This is still an experiment. I launched “The Messy Middle” in January, and I am still learning the ins and outs of Substack, what works, what my readers like, and what they don’t. While it’s a similar format to blogging, it’s a much more alive platform, in that it also allows me to connect with readers in a chat space, with notes (kind of like tweets), using polls in my posts, comments, and–if I feel really brave– podcasts. My approach is to have seasonal themes which allow me to stay within some kind of contained bubble (otherwise I roam too free in my subjects) while still giving me room to be creative. This season is about “accepting parts of self,” so readers know each newsletter will be loosely tethered to the idea of self-acceptance. My hope is that this provides readers with enough consistency to feel safe while allowing me creative license to take them on a journey. Ultimately, my goal is to write with more humor, levity, and play in my Substack. Much of my writing in the last few years has been dark and heavy. While I believe that work was needed, I am interested in bringing comedy, satire, and wit into my stories. “The Messy Middle” is, indeed, messy.
- In your opinion, what role should education play in promoting mental health and wellness?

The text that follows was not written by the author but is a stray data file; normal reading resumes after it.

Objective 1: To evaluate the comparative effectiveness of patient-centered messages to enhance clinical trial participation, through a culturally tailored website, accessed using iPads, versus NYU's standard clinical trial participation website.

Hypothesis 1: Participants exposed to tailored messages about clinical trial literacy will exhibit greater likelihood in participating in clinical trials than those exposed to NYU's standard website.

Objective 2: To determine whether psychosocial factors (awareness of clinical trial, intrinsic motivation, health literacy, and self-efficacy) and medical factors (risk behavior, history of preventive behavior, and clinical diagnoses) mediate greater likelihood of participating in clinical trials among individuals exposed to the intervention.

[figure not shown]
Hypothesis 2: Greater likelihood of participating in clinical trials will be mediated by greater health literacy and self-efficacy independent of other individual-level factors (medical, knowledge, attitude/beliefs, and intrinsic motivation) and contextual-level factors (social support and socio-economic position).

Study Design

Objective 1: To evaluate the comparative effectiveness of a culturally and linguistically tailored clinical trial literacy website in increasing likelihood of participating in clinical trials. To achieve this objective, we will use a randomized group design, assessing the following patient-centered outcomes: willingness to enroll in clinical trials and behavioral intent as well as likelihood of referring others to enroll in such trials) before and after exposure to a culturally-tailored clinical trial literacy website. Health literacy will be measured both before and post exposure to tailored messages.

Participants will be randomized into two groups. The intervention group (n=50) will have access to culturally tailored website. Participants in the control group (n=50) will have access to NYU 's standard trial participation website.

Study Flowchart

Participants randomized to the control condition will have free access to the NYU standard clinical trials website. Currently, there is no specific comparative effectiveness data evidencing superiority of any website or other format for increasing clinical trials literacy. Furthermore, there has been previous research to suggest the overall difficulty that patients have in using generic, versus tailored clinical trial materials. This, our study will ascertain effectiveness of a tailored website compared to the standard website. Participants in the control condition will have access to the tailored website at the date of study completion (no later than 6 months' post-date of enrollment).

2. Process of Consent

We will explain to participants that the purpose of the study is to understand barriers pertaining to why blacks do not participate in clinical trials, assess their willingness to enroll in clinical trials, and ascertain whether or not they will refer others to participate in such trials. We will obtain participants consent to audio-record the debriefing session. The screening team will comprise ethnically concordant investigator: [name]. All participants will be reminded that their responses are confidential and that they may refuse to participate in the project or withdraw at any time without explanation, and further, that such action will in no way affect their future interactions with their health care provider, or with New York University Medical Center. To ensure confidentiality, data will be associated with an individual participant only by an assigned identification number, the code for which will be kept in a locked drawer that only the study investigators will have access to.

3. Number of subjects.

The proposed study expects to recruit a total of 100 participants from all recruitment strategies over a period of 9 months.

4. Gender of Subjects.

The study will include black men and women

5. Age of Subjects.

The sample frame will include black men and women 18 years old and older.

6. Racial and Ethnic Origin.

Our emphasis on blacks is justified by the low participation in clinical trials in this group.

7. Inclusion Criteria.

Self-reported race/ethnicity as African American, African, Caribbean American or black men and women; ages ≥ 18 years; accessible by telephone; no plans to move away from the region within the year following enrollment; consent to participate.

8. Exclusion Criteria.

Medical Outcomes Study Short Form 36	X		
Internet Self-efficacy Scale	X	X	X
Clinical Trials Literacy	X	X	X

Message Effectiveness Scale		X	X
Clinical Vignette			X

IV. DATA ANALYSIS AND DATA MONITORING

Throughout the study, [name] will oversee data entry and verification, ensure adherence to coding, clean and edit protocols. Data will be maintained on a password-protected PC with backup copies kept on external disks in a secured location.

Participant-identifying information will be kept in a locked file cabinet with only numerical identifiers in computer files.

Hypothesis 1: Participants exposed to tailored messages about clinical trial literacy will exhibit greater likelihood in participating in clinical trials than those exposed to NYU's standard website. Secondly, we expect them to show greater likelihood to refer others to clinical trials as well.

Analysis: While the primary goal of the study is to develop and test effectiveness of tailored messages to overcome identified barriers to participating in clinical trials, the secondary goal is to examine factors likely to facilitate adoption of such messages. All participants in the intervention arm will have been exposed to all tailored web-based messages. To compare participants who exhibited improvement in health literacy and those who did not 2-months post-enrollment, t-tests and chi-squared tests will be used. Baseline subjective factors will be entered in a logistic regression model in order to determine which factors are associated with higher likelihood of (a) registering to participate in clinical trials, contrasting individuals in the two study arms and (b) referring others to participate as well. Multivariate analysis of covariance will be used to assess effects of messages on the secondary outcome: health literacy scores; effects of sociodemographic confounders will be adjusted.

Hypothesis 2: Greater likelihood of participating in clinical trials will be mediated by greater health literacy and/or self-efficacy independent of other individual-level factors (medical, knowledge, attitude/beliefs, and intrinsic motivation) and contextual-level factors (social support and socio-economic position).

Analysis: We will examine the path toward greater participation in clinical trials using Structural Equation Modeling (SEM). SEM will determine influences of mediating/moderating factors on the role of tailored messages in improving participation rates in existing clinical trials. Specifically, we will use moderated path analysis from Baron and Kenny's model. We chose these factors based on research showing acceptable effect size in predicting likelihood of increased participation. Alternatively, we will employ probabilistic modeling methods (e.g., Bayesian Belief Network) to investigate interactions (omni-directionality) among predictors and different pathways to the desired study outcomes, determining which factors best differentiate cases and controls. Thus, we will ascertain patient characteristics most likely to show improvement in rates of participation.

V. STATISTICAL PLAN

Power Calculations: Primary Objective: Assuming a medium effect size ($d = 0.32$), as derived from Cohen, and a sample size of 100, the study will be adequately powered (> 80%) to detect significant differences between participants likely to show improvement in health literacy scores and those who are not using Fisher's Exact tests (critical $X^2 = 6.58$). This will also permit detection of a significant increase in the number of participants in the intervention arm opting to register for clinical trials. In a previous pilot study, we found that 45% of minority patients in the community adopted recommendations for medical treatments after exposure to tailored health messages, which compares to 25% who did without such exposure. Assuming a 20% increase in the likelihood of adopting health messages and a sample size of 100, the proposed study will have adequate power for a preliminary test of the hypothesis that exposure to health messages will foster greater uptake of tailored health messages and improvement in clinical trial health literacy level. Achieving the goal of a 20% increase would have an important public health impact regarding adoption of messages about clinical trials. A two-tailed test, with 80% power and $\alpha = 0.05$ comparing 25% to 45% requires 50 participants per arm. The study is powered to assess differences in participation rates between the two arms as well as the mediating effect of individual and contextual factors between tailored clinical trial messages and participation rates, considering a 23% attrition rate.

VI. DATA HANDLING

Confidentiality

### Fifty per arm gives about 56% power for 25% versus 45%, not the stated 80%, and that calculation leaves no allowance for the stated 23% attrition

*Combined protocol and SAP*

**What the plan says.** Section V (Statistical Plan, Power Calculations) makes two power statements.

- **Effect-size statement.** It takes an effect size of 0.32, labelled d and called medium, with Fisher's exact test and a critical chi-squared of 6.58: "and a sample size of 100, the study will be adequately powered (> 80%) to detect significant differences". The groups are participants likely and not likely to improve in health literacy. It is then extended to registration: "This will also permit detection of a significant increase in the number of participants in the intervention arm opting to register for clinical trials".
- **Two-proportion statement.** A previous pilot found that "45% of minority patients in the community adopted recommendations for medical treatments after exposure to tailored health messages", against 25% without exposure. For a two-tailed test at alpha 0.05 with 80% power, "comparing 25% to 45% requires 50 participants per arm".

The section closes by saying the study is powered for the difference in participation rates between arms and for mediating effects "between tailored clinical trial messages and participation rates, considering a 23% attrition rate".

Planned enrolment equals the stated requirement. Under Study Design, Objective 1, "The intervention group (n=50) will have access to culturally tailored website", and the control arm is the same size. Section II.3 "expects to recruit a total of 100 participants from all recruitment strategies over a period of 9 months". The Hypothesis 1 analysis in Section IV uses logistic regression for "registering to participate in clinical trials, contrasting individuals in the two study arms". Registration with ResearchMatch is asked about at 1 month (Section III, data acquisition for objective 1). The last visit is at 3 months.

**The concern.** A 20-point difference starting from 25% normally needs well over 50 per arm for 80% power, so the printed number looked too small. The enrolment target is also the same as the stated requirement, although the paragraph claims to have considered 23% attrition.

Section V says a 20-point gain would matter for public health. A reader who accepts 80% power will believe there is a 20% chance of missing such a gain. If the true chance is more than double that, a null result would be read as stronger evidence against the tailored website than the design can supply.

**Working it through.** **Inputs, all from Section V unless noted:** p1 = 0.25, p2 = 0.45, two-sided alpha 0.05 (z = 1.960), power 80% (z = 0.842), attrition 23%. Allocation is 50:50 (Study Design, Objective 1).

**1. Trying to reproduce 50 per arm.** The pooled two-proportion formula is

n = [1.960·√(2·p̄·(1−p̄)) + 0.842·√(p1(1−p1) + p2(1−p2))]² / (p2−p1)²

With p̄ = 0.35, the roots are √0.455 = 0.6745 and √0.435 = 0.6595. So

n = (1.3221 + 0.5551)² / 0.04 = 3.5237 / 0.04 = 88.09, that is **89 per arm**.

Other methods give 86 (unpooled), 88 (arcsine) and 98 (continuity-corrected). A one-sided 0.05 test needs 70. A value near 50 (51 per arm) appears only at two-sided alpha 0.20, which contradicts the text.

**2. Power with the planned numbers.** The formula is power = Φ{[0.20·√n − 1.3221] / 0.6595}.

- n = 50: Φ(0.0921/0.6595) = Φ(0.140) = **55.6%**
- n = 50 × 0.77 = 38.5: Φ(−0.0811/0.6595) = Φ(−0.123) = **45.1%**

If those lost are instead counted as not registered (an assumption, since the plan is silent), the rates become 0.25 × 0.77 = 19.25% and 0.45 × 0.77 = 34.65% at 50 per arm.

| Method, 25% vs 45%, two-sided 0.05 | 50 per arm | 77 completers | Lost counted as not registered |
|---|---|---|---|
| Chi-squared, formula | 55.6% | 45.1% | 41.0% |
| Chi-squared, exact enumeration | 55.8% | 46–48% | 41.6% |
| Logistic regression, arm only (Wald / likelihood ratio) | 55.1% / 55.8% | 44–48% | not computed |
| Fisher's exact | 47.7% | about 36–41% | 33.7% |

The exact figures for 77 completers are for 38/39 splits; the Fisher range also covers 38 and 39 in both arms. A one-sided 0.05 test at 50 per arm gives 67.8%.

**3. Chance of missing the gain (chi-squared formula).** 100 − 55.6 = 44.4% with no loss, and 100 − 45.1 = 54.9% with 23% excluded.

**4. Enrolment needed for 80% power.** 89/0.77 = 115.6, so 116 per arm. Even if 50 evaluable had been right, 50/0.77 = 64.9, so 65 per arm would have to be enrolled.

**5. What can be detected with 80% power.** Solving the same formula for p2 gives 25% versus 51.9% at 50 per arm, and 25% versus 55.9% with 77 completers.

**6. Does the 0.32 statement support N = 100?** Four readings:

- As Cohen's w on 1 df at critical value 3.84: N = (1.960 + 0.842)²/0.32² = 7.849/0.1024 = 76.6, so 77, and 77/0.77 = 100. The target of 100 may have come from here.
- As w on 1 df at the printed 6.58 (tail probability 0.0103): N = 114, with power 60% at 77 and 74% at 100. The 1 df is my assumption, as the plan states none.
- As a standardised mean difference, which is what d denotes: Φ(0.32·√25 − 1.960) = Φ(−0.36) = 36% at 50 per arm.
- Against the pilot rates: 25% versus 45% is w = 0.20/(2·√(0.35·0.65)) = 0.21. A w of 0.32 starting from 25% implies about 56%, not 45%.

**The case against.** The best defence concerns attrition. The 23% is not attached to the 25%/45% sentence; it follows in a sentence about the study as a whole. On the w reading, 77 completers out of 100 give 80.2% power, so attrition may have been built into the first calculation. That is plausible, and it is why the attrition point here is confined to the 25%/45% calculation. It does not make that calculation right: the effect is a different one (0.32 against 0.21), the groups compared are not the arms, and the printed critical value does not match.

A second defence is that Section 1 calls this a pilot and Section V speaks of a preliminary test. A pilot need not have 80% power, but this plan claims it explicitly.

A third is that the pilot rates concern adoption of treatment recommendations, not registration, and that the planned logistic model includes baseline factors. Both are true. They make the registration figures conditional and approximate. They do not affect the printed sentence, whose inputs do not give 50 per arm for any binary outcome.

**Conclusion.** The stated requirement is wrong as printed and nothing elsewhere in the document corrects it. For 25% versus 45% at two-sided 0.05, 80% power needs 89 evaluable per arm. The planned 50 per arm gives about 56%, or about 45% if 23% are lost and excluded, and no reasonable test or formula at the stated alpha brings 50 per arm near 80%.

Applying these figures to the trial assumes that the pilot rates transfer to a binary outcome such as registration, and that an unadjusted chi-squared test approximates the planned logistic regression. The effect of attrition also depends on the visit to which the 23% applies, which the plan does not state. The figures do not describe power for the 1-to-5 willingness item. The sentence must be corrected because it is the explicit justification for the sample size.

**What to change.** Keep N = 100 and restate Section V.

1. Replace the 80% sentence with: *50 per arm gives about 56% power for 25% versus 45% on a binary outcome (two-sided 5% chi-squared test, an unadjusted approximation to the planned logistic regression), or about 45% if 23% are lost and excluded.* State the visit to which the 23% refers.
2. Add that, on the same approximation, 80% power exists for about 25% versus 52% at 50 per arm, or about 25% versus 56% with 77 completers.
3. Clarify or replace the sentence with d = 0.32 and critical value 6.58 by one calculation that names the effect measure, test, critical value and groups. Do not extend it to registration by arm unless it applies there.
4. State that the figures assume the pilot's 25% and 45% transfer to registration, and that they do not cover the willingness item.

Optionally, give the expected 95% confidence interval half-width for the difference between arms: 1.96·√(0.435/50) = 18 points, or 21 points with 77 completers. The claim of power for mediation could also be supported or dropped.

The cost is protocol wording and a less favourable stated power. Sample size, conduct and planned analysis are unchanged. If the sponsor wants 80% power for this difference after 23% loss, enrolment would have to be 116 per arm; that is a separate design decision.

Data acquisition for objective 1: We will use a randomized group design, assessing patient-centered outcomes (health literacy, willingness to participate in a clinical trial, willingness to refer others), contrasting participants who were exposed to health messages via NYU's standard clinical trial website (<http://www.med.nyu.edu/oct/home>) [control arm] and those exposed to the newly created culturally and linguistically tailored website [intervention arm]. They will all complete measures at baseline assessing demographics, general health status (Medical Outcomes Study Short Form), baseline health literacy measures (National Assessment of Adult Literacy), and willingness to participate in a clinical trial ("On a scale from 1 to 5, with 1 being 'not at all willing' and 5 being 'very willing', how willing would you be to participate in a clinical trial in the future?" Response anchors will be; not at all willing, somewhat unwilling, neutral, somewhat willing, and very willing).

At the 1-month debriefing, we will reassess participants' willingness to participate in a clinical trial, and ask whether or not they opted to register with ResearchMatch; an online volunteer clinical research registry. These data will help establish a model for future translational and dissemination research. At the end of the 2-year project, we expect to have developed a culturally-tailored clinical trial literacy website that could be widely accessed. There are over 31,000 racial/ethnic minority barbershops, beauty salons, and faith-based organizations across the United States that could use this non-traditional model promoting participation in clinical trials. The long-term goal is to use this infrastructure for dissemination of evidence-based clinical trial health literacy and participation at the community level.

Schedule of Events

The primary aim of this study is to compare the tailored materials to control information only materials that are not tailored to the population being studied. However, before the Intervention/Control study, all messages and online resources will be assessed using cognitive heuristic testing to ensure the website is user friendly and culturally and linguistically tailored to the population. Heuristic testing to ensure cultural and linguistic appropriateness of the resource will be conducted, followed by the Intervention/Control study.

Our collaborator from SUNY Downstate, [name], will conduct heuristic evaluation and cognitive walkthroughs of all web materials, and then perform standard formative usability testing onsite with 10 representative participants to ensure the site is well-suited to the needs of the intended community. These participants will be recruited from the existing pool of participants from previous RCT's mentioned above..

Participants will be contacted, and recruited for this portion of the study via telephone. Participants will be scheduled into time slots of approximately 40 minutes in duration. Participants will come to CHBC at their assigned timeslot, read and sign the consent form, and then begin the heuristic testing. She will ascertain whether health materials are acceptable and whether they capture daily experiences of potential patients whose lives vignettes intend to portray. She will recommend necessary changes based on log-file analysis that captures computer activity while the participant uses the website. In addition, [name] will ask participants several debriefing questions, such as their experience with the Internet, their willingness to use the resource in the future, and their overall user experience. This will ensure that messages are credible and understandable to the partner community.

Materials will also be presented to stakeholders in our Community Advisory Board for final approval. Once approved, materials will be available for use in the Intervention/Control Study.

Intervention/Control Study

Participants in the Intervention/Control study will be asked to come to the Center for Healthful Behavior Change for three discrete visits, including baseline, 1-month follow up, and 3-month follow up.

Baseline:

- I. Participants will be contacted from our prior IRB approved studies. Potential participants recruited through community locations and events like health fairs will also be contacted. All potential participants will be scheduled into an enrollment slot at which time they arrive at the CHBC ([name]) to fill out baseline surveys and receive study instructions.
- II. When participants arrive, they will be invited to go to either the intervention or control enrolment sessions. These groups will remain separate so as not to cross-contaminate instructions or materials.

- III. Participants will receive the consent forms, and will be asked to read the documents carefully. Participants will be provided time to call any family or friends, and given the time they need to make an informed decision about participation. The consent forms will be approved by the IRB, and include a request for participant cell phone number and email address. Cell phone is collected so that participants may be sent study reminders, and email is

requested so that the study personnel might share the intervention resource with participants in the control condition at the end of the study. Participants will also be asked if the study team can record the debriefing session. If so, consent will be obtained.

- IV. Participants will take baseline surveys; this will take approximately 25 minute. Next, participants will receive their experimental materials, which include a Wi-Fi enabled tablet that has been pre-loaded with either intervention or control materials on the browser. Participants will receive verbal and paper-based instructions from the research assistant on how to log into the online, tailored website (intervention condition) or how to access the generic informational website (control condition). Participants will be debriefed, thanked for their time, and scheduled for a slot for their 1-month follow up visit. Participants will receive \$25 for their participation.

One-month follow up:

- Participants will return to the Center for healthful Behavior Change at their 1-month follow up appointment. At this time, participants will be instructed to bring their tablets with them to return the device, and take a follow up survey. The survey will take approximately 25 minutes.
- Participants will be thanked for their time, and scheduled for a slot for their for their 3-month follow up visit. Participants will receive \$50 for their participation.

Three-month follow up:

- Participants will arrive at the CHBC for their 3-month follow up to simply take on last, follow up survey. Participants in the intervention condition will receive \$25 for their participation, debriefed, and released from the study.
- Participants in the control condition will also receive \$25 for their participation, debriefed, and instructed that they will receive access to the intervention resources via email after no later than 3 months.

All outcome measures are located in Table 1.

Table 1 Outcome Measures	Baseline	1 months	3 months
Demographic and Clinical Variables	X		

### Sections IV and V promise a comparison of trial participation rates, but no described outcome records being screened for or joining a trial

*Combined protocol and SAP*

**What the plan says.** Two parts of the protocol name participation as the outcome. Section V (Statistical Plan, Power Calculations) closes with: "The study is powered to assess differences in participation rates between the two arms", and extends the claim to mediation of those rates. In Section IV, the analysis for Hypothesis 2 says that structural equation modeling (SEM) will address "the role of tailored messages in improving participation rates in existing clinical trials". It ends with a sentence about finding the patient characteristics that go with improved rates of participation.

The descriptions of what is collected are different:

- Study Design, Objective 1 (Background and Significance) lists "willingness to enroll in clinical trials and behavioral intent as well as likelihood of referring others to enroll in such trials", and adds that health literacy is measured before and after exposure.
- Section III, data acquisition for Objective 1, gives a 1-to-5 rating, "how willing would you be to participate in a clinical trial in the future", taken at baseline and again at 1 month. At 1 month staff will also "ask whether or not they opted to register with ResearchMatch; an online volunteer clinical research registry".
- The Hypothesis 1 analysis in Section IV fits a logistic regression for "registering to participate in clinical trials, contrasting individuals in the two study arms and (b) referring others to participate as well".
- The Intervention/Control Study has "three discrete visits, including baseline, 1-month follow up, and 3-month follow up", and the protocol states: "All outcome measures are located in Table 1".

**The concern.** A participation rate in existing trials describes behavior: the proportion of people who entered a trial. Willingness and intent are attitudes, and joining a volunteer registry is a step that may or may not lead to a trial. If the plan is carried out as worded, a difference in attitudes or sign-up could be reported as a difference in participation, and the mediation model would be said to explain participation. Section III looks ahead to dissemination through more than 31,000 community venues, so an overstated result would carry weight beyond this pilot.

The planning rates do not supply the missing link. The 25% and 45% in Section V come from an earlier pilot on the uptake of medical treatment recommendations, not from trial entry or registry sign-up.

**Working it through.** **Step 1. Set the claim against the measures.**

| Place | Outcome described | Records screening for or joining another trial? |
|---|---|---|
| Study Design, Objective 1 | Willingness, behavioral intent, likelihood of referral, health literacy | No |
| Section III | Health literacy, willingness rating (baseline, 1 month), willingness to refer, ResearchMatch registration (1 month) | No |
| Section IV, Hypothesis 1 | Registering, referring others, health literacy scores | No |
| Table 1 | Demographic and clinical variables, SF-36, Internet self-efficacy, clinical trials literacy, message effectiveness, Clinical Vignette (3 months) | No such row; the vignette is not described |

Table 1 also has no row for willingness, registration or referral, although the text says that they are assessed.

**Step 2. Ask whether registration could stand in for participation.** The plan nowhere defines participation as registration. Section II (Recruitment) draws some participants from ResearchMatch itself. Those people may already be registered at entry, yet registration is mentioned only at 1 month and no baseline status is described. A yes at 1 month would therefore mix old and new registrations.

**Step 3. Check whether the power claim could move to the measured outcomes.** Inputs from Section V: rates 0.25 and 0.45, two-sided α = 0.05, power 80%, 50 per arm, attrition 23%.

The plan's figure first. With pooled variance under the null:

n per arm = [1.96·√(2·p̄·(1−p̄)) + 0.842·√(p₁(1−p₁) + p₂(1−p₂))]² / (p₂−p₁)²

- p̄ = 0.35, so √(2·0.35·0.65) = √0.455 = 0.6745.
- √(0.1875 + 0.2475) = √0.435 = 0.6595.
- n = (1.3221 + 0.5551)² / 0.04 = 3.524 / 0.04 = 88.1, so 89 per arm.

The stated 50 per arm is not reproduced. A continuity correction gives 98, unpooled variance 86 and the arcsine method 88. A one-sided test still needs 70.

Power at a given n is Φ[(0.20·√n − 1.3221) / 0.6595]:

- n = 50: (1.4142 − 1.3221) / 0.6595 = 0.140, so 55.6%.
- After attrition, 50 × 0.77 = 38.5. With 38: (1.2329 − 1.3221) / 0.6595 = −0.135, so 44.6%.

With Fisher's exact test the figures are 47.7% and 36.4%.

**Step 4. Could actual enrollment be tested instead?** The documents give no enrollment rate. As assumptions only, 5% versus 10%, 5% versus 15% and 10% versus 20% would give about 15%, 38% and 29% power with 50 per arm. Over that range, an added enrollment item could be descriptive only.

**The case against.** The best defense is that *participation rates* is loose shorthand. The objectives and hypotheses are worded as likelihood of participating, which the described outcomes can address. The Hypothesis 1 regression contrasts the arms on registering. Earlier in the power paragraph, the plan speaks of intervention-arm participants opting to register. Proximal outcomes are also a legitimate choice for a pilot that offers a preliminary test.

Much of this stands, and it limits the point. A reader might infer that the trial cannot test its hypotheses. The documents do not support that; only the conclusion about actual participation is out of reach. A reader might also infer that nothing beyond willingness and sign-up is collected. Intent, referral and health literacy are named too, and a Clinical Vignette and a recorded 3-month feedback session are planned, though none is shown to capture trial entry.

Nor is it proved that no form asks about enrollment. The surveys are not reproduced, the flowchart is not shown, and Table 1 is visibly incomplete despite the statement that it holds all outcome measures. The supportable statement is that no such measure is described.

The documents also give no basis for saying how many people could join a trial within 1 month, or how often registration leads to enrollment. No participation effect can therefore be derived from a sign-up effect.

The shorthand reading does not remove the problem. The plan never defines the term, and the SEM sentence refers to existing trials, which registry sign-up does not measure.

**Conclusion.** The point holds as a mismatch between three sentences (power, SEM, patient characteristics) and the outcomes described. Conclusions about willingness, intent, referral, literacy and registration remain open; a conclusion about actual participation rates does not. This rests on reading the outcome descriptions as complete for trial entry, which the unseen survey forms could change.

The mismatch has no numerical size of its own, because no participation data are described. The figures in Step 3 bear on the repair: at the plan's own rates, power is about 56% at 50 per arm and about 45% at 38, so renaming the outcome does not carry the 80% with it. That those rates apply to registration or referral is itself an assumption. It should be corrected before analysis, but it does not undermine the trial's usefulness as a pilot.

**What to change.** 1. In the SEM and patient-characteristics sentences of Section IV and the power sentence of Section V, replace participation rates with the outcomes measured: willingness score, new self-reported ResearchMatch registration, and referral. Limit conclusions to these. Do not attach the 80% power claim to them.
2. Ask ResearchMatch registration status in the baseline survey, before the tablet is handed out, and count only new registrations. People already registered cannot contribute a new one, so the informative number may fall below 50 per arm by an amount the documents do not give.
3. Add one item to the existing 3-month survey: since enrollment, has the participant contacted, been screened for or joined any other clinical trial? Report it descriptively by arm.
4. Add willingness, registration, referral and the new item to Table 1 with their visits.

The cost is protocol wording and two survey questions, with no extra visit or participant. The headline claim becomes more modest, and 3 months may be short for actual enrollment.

I think education should primarily be left to educators. I used to play a much heavier role in educating my audience, but as I got further away from my schooling and wasn’t physically in the field, it didn’t feel ethical to me to share things I’d learned in school years prior. I also no longer had access to peer-reviewed journals or scholarly articles, which meant if I was continuing my own education to source my information, it was coming from websites that aren’t rooted in research. There is a lot of misinformation online, especially on social media where anyone can decide to teach a subject. It is difficult as an everyday consumer to discern who is teaching from a place of valid and reliable sources vs. regurgitating other ideas or prophesizing personal ideals. There is the added dimension of using knowledge as a funnel to sell, which unfortunately is fairly mainstream now. If I do share education with my audience now, I am clear about where it comes from (even if that’s my own experience). I do believe that mental health should be embedded in our actual educational model. I would love to see a curriculum from pre-school through college where students are taught basic self-regulatory skills, social skills, boundaries, coping with stress, appraising cognitive distortions, making meaning in life, letting go, grieving…that, to me, would be the ideal role education played in promoting mental health.